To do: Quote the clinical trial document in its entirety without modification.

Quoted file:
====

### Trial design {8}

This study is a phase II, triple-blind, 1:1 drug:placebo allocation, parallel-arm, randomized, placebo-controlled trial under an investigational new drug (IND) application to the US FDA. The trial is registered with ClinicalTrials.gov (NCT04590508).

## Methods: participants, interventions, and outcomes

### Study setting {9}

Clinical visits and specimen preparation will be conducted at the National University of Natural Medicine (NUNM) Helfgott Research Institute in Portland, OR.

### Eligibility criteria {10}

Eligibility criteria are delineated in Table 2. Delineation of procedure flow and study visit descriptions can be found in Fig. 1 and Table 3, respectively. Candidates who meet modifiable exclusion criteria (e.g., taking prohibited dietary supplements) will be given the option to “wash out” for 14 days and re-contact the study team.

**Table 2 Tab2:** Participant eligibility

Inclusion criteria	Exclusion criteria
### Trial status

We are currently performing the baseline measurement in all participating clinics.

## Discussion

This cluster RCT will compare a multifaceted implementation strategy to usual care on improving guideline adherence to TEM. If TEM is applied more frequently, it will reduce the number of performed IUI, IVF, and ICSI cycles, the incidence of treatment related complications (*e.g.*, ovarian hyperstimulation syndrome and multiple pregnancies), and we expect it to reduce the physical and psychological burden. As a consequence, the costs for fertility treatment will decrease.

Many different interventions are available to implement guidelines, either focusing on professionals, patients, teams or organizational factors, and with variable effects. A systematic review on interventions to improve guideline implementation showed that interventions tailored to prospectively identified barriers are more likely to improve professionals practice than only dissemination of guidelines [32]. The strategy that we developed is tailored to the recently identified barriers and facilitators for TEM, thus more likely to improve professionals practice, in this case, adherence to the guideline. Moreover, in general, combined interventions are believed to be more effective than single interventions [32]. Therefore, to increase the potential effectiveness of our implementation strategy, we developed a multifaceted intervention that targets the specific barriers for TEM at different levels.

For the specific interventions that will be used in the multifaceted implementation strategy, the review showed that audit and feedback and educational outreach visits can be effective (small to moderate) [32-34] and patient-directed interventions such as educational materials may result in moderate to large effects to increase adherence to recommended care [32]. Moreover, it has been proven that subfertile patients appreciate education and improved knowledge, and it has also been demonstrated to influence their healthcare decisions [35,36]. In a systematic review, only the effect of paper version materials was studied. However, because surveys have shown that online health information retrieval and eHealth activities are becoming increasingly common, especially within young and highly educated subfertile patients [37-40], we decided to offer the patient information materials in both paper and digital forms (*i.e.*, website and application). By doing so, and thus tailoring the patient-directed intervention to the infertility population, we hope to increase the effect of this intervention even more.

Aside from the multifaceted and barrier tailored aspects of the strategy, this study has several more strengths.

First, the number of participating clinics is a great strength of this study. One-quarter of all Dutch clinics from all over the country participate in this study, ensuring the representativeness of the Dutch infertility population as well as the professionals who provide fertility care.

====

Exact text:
### Trial design {8}

This study is a phase II, triple-blind, 1:1 drug:placebo allocation, parallel-arm, randomized, placebo-controlled trial under an investigational new drug (IND) application to the US FDA. The trial is registered with ClinicalTrials.gov (NCT04590508).

## Methods: participants, interventions, and outcomes

### Study setting {9}

Clinical visits and specimen preparation will be conducted at the National University of Natural Medicine (NUNM) Helfgott Research Institute in Portland, OR.

### Eligibility criteria {10}

Eligibility criteria are delineated in Table 2. Delineation of procedure flow and study visit descriptions can be found in Fig. 1 and Table 3, respectively. Candidates who meet modifiable exclusion criteria (e.g., taking prohibited dietary supplements) will be given the option to “wash out” for 14 days and re-contact the study team.

**Table 2 Tab2:** Participant eligibility

Inclusion criteria	Exclusion criteria
### Trial status

We are currently performing the baseline measurement in all participating clinics.

## Discussion

This cluster RCT will compare a multifaceted implementation strategy to usual care on improving guideline adherence to TEM. If TEM is applied more frequently, it will reduce the number of performed IUI, IVF, and ICSI cycles, the incidence of treatment related complications (*e.g.*, ovarian hyperstimulation syndrome and multiple pregnancies), and we expect it to reduce the physical and psychological burden. As a consequence, the costs for fertility treatment will decrease.

Many different interventions are available to implement guidelines, either focusing on professionals, patients, teams or organizational factors, and with variable effects. A systematic review on interventions to improve guideline implementation showed that interventions tailored to prospectively identified barriers are more likely to improve professionals practice than only dissemination of guidelines [32]. The strategy that we developed is tailored to the recently identified barriers and facilitators for TEM, thus more likely to improve professionals practice, in this case, adherence to the guideline. Moreover, in general, combined interventions are believed to be more effective than single interventions [32]. Therefore, to increase the potential effectiveness of our implementation strategy, we developed a multifaceted intervention that targets the specific barriers for TEM at different levels.

For the specific interventions that will be used in the multifaceted implementation strategy, the review showed that audit and feedback and educational outreach visits can be effective (small to moderate) [32-34] and patient-directed interventions such as educational materials may result in moderate to large effects to increase adherence to recommended care [32]. Moreover, it has been proven that subfertile patients appreciate education and improved knowledge, and it has also been demonstrated to influence their healthcare decisions [35,36]. In a systematic review, only the effect of paper version materials was studied. However, because surveys have shown that online health information retrieval and eHealth activities are becoming increasingly common, especially within young and highly educated subfertile patients [37-40], we decided to offer the patient information materials in both paper and digital forms (*i.e.*, website and application). By doing so, and thus tailoring the patient-directed intervention to the infertility population, we hope to increase the effect of this intervention even more.

Aside from the multifaceted and barrier tailored aspects of the strategy, this study has several more strengths.

First, the number of participating clinics is a great strength of this study. One-quarter of all Dutch clinics from all over the country participate in this study, ensuring the representativeness of the Dutch infertility population as well as the professionals who provide fertility care.